Melting ice in Antarctica

Considering how cold it’s been around here recently, global warming sounds not so much like an environmental problem as it does something devoutly to be wished for–but as someone once said, “Be careful what you wish for–you may get it.”

While it’s true that science has yet to come flat out and say that global warming, the anticipated result of mankind’s pumping of billions of tonnes of heat-trapping carbon dioxide and other gases into the atmosphere every year, has unequivocally begun, the evidence is mounting–and one place where the evidence may soon become crystal clear is Antarctica.

As far back as 1978, a paper in the science journal Nature suggested that scientists would see the first evidence of global warming in Antarctica. And what they’ve seen in the last few years is exactly what they would expect if global warming were already underway–although, they always hasten to add, there’s still a possibility that the changes Antarctica is undergoing are related to some natural cycle we don’t know about yet.

But those changes are massive. Over the whole of Antarctica, temperatures have increased an average of about one degree Celsius over the past 50 years, according to David G. Vaughan, a glaciologist at the British Antarctic Survey in Cambridge, England–and on the Antarctic Peninsula, which extends outward toward the southern tip of South America, temperatures have risen an average of 2.5 degrees Celsius since record-keeping began in the 1950s.

As a result, massive ice shelves have begun to break up. Between January 14 and February 27 last year, an ice shelf that formerly blocked the Prince Gustav Channel between James Ross Island and the peninsula broke up, which means that, for the first time in recorded history, James Ross Island can be circumnavigated.

During the same period, the northern section of another ice shelf, the Larsen, disintegrated, crumbling into a plume of debris extending 200 kilometres. And further south, an iceberg roughly the size of Luxembourg–37 kilometres wide, 77 kilometres long and 183 metres thick–also calved off the Larsen Ice Shelf. Another huge ice shelf, the Wordie, has also recently disappeared.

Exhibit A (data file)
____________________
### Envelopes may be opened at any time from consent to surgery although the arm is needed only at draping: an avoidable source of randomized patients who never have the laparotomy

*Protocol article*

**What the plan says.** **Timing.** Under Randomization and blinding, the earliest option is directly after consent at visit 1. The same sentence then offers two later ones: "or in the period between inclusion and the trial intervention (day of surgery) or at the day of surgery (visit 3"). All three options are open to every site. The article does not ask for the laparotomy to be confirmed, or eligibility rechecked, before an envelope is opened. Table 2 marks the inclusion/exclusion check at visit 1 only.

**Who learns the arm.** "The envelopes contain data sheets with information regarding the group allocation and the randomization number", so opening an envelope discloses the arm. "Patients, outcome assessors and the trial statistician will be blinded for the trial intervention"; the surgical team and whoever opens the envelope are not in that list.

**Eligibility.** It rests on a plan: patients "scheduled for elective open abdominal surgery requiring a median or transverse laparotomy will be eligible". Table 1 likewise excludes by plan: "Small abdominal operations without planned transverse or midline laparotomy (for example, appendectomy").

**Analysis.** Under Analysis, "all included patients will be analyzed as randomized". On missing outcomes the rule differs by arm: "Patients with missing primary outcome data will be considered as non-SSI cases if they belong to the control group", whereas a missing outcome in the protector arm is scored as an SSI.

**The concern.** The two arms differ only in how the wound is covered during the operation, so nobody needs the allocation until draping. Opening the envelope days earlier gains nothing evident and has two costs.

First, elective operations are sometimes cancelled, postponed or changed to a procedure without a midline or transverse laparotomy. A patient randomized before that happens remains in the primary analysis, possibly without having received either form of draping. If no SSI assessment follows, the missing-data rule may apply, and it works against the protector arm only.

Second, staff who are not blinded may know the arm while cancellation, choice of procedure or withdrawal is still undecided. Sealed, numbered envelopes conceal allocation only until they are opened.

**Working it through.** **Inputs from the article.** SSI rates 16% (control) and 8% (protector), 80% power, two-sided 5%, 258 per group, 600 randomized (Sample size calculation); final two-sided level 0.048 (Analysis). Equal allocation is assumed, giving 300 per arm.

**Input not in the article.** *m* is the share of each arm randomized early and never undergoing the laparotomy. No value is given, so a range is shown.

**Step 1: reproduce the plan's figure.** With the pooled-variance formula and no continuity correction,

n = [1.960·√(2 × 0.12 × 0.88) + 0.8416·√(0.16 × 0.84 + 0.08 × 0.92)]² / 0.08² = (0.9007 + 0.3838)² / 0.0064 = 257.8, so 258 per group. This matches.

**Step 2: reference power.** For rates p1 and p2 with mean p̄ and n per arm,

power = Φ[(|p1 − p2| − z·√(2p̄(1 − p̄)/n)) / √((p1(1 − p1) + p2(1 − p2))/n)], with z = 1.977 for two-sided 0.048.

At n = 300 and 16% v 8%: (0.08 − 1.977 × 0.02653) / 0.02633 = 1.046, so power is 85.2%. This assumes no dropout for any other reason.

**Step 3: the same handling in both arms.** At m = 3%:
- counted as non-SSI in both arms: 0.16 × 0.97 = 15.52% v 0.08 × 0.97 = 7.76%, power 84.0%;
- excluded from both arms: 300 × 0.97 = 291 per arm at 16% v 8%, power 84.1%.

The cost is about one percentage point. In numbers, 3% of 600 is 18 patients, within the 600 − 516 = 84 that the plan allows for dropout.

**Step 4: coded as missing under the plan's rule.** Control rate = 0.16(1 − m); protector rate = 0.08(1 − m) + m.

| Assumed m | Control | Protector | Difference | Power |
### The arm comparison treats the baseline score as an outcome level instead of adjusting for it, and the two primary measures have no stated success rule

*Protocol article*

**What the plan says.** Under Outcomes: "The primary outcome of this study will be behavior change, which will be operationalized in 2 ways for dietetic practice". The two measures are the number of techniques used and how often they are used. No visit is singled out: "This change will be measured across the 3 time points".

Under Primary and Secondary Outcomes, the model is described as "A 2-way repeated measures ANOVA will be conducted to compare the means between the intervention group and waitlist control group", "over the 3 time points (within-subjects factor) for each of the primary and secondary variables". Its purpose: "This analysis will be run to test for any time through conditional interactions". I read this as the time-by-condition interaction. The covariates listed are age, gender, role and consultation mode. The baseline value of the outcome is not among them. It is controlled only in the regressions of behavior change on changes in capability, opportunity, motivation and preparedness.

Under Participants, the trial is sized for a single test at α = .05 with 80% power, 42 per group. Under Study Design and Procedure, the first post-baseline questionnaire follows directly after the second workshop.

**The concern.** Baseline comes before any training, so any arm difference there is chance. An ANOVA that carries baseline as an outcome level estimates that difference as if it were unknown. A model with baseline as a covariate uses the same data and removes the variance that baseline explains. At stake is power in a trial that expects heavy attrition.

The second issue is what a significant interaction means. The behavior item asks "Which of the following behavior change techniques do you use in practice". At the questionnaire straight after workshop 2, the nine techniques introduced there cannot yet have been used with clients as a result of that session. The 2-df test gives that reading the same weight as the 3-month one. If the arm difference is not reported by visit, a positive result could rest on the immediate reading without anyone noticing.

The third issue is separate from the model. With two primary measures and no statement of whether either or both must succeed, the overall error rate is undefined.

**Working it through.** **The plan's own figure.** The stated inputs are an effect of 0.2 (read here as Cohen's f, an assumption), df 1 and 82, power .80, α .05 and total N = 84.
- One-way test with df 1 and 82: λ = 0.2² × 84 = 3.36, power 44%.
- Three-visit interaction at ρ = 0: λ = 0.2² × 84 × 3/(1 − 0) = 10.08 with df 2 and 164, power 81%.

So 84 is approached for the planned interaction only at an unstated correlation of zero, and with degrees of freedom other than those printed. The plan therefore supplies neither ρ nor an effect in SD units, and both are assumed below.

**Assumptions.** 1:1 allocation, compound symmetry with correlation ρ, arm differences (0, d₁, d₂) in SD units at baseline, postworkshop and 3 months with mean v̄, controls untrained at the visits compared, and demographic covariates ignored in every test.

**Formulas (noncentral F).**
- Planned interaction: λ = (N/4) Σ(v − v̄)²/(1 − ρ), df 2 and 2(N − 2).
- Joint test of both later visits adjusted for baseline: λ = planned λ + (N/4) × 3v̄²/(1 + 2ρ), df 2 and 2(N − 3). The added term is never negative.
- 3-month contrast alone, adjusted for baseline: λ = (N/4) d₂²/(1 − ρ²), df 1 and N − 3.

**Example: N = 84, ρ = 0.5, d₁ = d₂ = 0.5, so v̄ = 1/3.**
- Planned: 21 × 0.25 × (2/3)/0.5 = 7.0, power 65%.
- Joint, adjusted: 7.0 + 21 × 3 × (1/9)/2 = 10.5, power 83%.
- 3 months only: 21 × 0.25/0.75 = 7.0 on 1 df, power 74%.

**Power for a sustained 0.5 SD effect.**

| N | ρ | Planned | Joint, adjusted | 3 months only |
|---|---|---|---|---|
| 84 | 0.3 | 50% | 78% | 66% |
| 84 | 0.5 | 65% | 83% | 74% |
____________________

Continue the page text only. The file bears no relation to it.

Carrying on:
Although the giant iceberg drew the most media attention, the real shocker to scientists was the disappearance of the ice shelves. If you have an old–or even a new–school atlas lying around, you’ll see those vanished ice shelves included on the map of Antarctica as permanent fixtures. That they could collapse in such a relatively short period of time could be an ominous harbinger of other dramatic changes soon to come as the planet warms up.

The disappearance of the ice shelves isn’t the only change to Antarctica. On another ice shelf, the Wilkins, summer–defined as the period during which ice melts (which is a pretty good definition for Saskatchewan, too, actually) has increased from 60 to 90 days in just over a decade. As well, parts of the “white continent” are becoming increasingly green. Antarctica has only two species of flowering plant. Since 1964, the Antarctic pearlwort has increased sixfold, and Antarctic hairgrass has become 25 times more common.

So why aren’t scientists absolutely convinced that all this is related to global warming? Because the Antarctic Peninsula is more prone to temperature fluctuations than most places, due to the complex interactions of winds, ocean currents and ice. Nevertheless, what’s happening there matches very well with predictions of global warming’s effects.

Scientists would like very much to know what happened to the Antarctic ice cap in the Pliocene Epoch, three to four million years ago, when the Earth was approximately as warm as mankind’s efforts may make it in the next few centuries. If the Antarctic ice cap melted then, it may melt again–and that would be a disaster of unimaginable proportions, because the Antarctic ice cap averages 2.5 kilometres in depth, and if it melted, it would raise the sea level by 74 metres–which means you could take a boat to the 20th story of the Empire State Building.

At the moment, scientists aren’t sure what will happen, because even though the ice shelves seem to be slowly disintegrating, they don’t effect the sea level. It’s the land-based glaciers that could cause the problem, and at the moment, scientists don’t even know whether the ice sheet is getting thicker or thinner. They’ve begun the process of finding out, however, and the results of that data should be of great concern to all of us.

If the melting of Antarctica truly is underway, a lot more than just that continent’s shorelines are going to change.

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